If biodiversity disappeared from the Earth altogether, we would have no air left to breathe, no clean water, no food, no medication, no clothes. And a depleted landscape can also make us sick and sad. Singing birds, on the other hand, boost our psyche.

According to a study by the MaLisa Foundation, only 0.2 percent of broadcast minutes on television deal directly with species extinction. Why are the dangers not a bigger issue?

The loss of biodiversity is subtle; we don’t really notice it. Even though we perhaps learned to love nature during the pandemic, there’s still a big distance. Who is familiar with the skylark? We’re used to the supermarkets being stocked full of fruits, vegetables and nuts and, at best, we sit up and take notice when the price of coffee goes up…

…because the few high-output varieties can no longer cope with climate change. Do you envy climate activists because they can argue their case with CO2 limits?

Not at all. The simplification has led to the climate debate always revolving around technical solutions alone, like wind turbines and solar plants. But to protect the climate we also need to look after our forests and our seas with their seagrass meadows, which absorb a lot of carbon. It’s been factored in far too late that conservation always means climate protection as well.

Does nature need to be left in peace?

When it comes to producing food or wood, we need to work in harmony with nature, operate with more consideration for the environment, water and the climate. But of course we also have to leave nature alone sometimes. Germany has committed with Europe to protecting 30 percent of land and sea areas, with 30 percent of that then being placed under strict protection, which means monitoring how the territory is reclaimed by nature.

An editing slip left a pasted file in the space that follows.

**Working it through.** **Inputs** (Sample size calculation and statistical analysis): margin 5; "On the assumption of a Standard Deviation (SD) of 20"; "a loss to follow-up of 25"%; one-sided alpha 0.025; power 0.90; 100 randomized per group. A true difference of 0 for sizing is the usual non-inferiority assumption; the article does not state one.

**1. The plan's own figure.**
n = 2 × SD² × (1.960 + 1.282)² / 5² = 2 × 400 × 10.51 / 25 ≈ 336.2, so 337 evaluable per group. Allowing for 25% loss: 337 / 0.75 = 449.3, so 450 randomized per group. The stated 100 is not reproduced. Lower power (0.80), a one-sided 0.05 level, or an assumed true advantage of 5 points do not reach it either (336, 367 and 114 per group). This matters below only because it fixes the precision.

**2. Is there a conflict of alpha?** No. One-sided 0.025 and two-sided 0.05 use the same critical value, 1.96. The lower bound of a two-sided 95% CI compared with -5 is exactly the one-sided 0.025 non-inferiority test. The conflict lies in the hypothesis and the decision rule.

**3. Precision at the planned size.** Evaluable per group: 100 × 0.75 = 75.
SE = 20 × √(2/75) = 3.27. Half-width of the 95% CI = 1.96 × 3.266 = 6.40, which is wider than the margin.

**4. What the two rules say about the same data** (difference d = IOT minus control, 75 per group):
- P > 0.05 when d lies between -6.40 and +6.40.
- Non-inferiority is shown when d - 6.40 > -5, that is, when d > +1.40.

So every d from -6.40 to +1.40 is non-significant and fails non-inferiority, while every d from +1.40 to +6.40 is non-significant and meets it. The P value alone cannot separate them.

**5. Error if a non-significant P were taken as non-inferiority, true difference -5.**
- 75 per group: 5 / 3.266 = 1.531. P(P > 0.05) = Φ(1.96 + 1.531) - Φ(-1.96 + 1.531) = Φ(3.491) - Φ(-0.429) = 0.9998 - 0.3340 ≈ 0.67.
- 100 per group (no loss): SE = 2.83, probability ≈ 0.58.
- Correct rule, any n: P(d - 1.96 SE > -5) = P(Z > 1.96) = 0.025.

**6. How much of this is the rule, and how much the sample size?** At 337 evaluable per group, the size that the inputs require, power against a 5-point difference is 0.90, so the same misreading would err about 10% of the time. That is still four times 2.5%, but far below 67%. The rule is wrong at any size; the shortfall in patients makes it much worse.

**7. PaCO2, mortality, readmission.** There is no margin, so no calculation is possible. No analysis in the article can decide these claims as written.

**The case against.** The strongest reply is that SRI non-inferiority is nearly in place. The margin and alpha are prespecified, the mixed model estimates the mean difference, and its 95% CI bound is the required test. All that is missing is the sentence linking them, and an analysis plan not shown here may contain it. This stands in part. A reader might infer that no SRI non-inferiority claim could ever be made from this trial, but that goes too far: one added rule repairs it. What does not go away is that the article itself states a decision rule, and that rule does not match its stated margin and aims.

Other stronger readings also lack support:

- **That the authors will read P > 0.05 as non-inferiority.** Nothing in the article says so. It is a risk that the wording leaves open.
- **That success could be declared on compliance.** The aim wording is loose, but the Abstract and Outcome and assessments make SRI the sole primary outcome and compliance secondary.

Do we need more protected areas or better ones?

In Germany we are presumed to be close to the 30 percent already. What we need is more quality. Even in the Wadden Sea National Park, which is protected under all categories and is even a World Heritage Site, crab fishers in the core zone can drop their bottom trawl nets, which destroy the sea floor. It’s embarrassing that we expect Tanzania or Brazil to set up large protected areas that are unused by humans, but back home we allow anything to happen.

How wild can we go when we seemingly can’t even cope with wolves?

We think that Germany is a densely populated country and we can’t even make room for nature. And yet there are good examples of this. On the Darß peninsula on the coast of Mecklenburg-Western Pomerania, for example, they’re letting the coast just be coast. Sea eagles have started circling around there again. In autumn, red deer bellow and thousands of cranes migrate. That fascinates not just biodiversity researchers like me, but also lots of tourists – who bring money.

So nature tourism alone will do the job?

No, meat consumption needs to go down. That’s the key, plain and simple. Meat has a particularly large biodiversity footprint.

Why does meat have such a large biodiversity footprint?